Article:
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Data Science (DS)

da·ta sci·ence

The extraction of actionable knowledge from rich and varied datasets to quantify and address the pressing concerns of a modern society.

Also Known As: Data Scientist, Software Engineer, Software Developer, Statistician, Machine Learning Scientists, Business Analytic Practitioners, Software Programming Analysts, Digital Analytic Consultant, Quality Analyst, +10,000 more


  • No. 7

    institutional ranking in CS at

  • 96

    award-winning faculty

  • $24.8M+

    in research funding

  • 4

    U-M alumni have received the AM Turing Award, considered the "Nobel Prize" of computing

Technical rigor and relevance

Unravel key answers in the biggest data sets

Graduates highly sought in a field of rapid growth

What do Data Scientists do?

We are a new class of experts who extract actionable knowledge from rich, varied, and large datasets in order to find new associations that provide insight into current trends and big challenges. Using data that includes text, audio, video, and streaming and social data, we help to make discoveries in areas such as precision medicine, sustainability, space exploration, economics, and intelligent systems. We like big challenges!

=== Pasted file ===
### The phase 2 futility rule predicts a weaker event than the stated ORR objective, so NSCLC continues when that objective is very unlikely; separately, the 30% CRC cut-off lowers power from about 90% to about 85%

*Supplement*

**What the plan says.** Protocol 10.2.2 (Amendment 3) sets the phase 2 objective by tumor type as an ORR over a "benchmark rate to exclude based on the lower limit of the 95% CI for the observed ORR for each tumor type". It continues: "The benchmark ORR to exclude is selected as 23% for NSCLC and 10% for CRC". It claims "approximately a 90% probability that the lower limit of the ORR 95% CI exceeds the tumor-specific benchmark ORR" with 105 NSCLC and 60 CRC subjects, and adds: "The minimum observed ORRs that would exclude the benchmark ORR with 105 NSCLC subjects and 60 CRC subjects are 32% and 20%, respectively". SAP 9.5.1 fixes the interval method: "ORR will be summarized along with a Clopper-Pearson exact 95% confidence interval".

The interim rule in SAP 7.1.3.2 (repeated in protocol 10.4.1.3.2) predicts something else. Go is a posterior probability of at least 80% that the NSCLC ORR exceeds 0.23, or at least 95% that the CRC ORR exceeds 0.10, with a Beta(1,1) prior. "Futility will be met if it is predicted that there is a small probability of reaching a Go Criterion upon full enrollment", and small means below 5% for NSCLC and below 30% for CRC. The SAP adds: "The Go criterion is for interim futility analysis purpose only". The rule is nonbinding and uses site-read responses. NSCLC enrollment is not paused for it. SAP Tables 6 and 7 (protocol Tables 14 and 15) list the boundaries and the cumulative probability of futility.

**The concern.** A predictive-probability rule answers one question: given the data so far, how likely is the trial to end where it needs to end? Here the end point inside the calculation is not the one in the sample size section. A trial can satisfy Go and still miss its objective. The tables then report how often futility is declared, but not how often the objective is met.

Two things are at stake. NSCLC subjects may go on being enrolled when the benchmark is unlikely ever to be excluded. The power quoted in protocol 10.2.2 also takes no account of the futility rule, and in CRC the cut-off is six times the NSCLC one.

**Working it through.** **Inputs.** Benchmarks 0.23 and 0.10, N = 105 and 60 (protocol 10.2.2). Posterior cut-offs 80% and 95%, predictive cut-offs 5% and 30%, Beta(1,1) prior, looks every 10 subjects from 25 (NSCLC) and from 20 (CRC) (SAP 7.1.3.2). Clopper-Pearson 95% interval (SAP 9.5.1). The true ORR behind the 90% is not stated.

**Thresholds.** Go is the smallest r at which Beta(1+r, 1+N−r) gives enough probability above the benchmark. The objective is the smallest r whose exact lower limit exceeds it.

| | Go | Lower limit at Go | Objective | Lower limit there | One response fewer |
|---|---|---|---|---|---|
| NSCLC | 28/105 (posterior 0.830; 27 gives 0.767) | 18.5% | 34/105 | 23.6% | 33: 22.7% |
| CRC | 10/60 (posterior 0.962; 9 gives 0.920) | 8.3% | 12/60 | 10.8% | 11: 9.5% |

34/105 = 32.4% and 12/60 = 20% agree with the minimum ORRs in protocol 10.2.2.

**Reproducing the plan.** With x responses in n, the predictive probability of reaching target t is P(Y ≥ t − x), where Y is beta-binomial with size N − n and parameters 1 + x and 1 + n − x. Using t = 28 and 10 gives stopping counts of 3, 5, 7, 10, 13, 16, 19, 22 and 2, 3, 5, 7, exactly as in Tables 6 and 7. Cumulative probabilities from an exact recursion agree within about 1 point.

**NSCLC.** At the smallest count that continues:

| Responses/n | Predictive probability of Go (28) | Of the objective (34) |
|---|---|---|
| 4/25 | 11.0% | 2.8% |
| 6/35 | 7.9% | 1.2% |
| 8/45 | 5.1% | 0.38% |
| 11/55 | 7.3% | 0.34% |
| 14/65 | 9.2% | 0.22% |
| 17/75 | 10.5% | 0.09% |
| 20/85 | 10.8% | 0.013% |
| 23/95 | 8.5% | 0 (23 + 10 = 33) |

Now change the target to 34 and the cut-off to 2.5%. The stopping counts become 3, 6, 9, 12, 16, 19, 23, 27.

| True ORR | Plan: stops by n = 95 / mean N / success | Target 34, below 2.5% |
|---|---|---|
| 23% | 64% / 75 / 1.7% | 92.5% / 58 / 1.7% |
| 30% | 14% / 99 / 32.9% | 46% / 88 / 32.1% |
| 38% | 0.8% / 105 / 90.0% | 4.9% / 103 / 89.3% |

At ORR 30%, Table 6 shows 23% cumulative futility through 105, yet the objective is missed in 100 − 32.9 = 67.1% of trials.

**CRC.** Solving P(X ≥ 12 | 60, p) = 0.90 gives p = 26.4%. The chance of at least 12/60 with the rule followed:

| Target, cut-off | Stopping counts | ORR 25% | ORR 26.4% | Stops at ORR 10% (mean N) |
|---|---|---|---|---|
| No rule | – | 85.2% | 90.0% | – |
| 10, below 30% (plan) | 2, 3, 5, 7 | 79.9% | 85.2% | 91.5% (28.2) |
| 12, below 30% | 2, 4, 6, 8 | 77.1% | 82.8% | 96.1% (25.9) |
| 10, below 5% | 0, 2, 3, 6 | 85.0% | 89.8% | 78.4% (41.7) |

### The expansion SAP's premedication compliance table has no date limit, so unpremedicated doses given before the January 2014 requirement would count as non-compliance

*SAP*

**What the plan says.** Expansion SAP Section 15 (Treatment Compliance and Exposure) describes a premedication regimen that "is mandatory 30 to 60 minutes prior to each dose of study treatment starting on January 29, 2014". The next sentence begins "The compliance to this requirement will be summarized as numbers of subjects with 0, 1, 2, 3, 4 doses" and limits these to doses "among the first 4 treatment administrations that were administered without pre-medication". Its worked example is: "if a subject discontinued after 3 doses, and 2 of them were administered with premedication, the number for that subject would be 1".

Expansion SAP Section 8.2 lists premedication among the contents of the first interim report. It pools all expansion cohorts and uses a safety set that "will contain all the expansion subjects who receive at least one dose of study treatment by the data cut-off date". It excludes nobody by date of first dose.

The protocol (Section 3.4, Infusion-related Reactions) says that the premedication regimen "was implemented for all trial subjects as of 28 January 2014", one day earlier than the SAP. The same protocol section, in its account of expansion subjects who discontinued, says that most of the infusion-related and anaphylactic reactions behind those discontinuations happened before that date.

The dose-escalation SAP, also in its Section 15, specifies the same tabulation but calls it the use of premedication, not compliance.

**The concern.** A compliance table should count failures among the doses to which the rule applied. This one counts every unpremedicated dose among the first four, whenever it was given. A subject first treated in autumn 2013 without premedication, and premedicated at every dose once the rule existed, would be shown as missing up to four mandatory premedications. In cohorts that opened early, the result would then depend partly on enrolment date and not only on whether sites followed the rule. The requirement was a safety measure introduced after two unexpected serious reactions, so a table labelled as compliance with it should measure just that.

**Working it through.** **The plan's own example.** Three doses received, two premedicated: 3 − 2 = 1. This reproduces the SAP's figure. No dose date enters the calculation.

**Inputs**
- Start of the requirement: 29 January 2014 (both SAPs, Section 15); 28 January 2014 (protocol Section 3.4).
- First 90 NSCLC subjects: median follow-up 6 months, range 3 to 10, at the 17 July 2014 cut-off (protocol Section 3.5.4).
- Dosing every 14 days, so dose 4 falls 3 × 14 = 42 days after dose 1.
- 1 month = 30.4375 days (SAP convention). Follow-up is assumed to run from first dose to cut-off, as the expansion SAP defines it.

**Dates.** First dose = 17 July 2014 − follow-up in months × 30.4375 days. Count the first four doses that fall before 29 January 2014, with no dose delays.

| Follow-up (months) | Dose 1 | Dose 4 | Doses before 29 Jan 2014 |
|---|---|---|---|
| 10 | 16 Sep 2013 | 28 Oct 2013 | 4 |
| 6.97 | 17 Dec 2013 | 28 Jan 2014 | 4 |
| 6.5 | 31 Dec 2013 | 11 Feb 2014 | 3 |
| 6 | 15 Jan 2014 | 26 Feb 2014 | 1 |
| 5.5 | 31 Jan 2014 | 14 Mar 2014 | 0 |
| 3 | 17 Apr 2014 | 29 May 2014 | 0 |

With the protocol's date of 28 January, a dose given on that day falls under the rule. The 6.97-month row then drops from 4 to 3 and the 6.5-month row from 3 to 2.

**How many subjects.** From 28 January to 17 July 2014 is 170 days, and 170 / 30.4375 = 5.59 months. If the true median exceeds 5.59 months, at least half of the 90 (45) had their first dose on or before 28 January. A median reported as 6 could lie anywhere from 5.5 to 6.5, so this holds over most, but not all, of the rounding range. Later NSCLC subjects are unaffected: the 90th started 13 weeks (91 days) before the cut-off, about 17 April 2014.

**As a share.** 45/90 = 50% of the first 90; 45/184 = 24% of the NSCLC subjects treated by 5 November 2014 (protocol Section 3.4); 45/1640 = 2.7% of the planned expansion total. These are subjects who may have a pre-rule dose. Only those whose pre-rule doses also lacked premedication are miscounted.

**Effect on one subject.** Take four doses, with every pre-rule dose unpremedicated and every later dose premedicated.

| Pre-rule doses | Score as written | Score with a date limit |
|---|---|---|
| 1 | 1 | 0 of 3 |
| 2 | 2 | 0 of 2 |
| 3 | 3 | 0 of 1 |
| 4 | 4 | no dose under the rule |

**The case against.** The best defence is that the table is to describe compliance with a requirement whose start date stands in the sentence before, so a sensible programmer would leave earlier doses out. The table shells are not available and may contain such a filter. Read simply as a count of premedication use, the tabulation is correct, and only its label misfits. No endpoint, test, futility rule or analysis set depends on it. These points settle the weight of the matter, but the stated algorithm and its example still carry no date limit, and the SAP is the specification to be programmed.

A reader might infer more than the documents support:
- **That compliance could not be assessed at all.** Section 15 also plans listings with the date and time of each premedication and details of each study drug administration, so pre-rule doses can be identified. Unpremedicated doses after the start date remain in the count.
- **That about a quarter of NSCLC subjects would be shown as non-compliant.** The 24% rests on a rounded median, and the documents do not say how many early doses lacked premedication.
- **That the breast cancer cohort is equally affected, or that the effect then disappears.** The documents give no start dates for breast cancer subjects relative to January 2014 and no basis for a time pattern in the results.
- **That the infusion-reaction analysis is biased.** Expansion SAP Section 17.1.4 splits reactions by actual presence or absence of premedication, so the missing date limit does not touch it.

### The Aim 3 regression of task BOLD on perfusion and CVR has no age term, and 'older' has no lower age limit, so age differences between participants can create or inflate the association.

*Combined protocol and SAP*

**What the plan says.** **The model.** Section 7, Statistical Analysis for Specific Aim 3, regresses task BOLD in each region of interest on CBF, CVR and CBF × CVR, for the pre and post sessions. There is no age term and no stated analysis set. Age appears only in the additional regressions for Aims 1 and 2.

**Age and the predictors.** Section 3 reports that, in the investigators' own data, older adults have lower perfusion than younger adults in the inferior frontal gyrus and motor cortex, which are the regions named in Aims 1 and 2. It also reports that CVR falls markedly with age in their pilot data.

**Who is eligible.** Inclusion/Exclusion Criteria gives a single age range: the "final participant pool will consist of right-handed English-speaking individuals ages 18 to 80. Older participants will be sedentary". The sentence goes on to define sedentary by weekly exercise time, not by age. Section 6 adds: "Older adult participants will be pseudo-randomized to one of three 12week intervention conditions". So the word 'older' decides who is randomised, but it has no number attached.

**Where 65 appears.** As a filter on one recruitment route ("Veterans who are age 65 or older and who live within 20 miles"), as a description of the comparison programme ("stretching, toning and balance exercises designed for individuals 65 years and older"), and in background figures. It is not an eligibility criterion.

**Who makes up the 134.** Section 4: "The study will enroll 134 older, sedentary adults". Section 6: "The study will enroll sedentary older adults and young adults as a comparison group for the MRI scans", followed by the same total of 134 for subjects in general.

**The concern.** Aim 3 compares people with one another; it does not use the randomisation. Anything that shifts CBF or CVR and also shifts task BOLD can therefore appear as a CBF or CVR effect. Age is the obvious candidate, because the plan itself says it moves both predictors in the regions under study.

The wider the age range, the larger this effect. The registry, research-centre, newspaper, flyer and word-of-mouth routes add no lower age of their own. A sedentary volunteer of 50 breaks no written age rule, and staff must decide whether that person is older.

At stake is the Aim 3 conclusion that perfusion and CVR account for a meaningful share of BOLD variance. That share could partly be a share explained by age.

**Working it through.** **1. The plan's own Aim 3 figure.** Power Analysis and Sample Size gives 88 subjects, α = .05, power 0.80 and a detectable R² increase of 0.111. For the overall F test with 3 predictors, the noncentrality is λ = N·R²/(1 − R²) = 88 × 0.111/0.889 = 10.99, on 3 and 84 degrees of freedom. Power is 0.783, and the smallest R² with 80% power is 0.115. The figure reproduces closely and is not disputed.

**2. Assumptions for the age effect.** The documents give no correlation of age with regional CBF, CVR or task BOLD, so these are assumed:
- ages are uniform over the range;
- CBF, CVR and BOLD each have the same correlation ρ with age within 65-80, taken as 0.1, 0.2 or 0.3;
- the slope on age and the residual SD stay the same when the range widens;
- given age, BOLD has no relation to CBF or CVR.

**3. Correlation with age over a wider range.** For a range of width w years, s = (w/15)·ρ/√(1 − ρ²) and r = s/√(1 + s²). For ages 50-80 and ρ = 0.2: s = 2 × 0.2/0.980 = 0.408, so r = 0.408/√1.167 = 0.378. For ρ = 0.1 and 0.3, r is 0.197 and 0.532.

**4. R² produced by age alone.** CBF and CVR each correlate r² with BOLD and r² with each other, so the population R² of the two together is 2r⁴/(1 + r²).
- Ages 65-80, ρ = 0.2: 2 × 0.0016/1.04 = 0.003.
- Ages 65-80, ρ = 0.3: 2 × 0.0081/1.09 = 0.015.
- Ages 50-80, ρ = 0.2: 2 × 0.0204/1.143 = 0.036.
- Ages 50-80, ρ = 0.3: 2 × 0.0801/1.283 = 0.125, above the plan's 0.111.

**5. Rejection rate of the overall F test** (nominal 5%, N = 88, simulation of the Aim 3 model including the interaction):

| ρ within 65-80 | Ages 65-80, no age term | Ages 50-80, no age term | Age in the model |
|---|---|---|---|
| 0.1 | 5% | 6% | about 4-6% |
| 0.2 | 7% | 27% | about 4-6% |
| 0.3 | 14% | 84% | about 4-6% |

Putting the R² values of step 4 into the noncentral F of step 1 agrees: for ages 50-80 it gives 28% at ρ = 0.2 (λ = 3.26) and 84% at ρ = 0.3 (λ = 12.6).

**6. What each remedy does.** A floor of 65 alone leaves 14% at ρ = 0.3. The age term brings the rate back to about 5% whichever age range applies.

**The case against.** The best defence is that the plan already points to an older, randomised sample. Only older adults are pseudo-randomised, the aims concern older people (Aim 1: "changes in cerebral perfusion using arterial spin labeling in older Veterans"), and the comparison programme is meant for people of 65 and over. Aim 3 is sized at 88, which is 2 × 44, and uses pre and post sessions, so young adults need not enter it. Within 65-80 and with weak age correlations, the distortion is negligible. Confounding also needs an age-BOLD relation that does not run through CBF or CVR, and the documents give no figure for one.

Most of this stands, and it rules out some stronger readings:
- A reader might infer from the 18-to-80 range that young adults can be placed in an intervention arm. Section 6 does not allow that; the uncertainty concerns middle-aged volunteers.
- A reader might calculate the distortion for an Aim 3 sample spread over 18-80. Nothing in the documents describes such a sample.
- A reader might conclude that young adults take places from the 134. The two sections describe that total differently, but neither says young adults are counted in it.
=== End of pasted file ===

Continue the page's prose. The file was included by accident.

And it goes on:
• Biological Sciences

    Help to understand the natural order through bioinformatics, biostatistics, and computational biology. Investigate protein chemistry, genomics, systems biology, bioengineering, and environmental sciences.

  • Business and Industry

    Develop techniques for data collection, differentiation, and personalization, and intelligent systems that allow your company to offer more competitive, more calibrated, and better targeted offerings.

  • Government

    Uncover trends and make connections in data that can shed new insight on matters of policy or increase the efficiency and effectiveness of government operations.

  • Precision Health

    Collect and analyze data on individuals, populations, and environments that can be used to develop targeted and intelligent care regimes for patients.

  • Security

    Collect and analyze data from multiple sources that can reduce security risks, from video and physical proximity data through digital fingerprints. Develop defend against intelligent agents, botnets, and hackers.

  • Social Networks

    Collect and analyze data from user habits, preferences, devices, locations and interactions to develop more personalized and relevant experiences.